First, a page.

Berkeley CSUA MOTD:Entry 53094
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2022/05/27 [General] UID:1000 Activity:popular
5/27    

2009/6/30-7/15 [Transportation/PublicTransit] UID:53094 Activity:nil
6/29    http://www.bart.gov/news/articles/2009/news20090629.aspx
        "The average (BART) union worker makes $114,000 a year in wages and
        benefits."
        And they're demanding a 3% raise.  Geez.
        \_ This is called negotiation by press release. What does the average
           worker who is not in management make?
           http://tinyurl.com/nl8pre
           $90k/yr including benefits 4 years ago.
           "... the average train operator and station agent already make
            $66,000 a year..."
            \_ Managers are union workers?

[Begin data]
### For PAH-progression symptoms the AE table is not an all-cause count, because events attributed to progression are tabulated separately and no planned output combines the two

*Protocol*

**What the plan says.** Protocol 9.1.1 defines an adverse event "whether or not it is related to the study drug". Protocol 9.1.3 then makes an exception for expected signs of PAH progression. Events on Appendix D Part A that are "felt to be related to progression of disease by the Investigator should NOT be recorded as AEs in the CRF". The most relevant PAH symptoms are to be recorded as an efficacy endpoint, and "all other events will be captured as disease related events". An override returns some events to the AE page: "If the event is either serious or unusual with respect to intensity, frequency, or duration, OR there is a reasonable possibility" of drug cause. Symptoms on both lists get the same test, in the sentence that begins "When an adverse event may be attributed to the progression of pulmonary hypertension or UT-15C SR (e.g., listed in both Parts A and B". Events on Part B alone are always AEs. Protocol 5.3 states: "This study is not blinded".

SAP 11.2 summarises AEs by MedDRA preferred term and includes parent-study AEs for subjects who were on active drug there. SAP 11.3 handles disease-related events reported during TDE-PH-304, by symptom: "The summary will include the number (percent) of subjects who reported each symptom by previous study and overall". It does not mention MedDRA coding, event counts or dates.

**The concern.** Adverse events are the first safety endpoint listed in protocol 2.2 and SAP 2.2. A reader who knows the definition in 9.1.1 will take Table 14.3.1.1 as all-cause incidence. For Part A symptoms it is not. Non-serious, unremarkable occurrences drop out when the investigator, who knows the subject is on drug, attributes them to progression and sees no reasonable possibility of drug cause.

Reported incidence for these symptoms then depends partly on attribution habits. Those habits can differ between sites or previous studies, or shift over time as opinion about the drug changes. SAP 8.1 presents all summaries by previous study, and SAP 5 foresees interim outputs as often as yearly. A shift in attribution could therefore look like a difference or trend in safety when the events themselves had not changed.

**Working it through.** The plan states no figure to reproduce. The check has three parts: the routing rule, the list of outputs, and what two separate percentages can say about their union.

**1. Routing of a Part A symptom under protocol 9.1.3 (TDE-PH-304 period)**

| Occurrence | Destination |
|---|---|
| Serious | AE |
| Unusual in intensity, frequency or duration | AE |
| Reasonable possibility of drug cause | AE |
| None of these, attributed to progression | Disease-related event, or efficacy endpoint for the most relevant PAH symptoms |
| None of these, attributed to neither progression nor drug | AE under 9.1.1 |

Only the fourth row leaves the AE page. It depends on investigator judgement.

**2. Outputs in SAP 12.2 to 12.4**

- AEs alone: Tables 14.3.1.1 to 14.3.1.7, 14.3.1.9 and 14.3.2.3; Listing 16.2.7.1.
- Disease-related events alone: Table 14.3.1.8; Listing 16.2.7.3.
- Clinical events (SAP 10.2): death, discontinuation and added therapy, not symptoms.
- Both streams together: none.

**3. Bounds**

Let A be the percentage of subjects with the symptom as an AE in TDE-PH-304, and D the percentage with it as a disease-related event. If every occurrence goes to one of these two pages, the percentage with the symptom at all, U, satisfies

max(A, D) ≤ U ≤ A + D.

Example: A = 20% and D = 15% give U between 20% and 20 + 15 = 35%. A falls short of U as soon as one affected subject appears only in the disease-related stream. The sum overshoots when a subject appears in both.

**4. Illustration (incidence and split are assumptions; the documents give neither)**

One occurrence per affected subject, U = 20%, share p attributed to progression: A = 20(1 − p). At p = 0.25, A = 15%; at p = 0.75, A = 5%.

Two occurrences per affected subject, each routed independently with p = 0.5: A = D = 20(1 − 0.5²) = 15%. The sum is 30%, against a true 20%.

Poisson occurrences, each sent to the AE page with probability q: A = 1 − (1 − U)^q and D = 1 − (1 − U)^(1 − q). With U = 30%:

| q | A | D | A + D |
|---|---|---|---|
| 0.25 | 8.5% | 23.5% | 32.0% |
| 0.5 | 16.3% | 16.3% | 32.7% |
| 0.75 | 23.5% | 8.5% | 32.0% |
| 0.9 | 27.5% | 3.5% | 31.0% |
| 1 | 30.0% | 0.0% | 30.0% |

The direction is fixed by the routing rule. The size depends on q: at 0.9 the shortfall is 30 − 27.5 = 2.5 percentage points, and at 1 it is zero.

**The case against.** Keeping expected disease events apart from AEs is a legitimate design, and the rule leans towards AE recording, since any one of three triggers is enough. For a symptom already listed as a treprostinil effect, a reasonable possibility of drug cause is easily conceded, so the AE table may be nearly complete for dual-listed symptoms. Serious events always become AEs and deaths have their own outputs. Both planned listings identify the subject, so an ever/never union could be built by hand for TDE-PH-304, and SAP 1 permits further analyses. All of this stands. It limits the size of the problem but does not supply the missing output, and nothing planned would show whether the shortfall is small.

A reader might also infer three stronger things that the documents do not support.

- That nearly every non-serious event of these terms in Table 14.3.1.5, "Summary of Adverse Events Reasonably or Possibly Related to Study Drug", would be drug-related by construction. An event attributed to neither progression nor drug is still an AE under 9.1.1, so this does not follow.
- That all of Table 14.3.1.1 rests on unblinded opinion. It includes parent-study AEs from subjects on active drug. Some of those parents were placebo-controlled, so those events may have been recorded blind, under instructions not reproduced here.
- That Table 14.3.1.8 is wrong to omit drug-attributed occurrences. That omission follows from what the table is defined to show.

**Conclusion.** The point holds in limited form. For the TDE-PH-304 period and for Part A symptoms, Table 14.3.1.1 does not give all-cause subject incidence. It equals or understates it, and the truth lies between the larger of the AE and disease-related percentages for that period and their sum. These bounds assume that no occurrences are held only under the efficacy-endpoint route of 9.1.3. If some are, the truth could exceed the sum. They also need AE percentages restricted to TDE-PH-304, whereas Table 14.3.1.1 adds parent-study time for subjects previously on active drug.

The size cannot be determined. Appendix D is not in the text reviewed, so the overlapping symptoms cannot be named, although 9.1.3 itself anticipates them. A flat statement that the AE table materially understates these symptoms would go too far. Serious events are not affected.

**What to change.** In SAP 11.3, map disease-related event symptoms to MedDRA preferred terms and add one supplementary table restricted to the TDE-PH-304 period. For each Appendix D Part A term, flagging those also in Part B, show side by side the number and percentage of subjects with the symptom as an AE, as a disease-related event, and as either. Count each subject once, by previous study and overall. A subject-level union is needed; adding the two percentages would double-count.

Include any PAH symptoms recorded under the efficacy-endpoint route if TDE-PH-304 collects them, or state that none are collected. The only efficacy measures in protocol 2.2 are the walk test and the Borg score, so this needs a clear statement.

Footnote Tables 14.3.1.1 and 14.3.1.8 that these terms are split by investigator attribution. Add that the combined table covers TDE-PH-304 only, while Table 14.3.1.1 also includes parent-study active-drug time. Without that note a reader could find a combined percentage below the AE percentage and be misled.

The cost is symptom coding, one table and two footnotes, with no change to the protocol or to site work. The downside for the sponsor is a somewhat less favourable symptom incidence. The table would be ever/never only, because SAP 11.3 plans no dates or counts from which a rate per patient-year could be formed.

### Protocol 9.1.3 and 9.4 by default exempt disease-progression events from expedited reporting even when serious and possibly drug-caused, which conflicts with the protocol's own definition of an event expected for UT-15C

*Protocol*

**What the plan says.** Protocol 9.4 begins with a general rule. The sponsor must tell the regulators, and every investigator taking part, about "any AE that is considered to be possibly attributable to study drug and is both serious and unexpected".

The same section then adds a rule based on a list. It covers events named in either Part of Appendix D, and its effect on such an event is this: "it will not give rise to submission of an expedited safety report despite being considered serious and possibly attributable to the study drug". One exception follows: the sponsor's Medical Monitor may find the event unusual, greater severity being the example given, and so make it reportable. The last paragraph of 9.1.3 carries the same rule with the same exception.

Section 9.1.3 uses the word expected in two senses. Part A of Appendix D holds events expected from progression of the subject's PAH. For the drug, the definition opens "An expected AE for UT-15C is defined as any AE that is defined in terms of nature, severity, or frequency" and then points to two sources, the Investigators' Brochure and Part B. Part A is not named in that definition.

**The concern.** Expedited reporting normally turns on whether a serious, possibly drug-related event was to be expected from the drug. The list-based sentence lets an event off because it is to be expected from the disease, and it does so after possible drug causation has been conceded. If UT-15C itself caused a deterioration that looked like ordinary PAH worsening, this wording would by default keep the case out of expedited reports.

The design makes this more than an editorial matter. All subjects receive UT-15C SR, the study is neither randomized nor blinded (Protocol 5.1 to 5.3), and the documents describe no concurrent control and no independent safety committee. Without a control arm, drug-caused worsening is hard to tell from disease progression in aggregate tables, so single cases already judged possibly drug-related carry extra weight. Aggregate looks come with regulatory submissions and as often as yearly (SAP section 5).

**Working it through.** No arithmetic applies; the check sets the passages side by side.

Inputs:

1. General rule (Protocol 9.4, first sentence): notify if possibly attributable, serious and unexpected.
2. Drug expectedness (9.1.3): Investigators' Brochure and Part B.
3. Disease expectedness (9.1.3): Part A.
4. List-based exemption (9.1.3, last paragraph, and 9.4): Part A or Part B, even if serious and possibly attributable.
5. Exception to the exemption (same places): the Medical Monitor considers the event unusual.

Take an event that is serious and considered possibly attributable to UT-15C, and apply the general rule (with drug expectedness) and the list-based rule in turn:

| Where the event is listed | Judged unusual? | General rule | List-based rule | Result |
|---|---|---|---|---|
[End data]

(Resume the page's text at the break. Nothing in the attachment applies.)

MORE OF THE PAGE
\_ Oddly enough, in BART they are.
            \_ Hmm, the first paragraph at the URL you're quoting reads "BART
               workers who are asking for raises in contract negotiations with
               the transit district are among the highest-paid transit workers
               in the Bay Area and the nation, according to transit officials."
               And, I can't even find your quote at your URL.  Where does your
               quote come from?
               \_ http://tinyurl.com/lgy233
                  \_ Quoting things without citing the source is not quoting.
                  \_ Quoting things without source is not quoting, let alone
                     providing a wrong source.  Plus, you delibrately left out
                     the remaing part of the same sentence, which reads "
                     (without overtime), plus free medical, dental and full
                     retirement."
                     \_ It is still way less than your quoted $114k/yr. Why do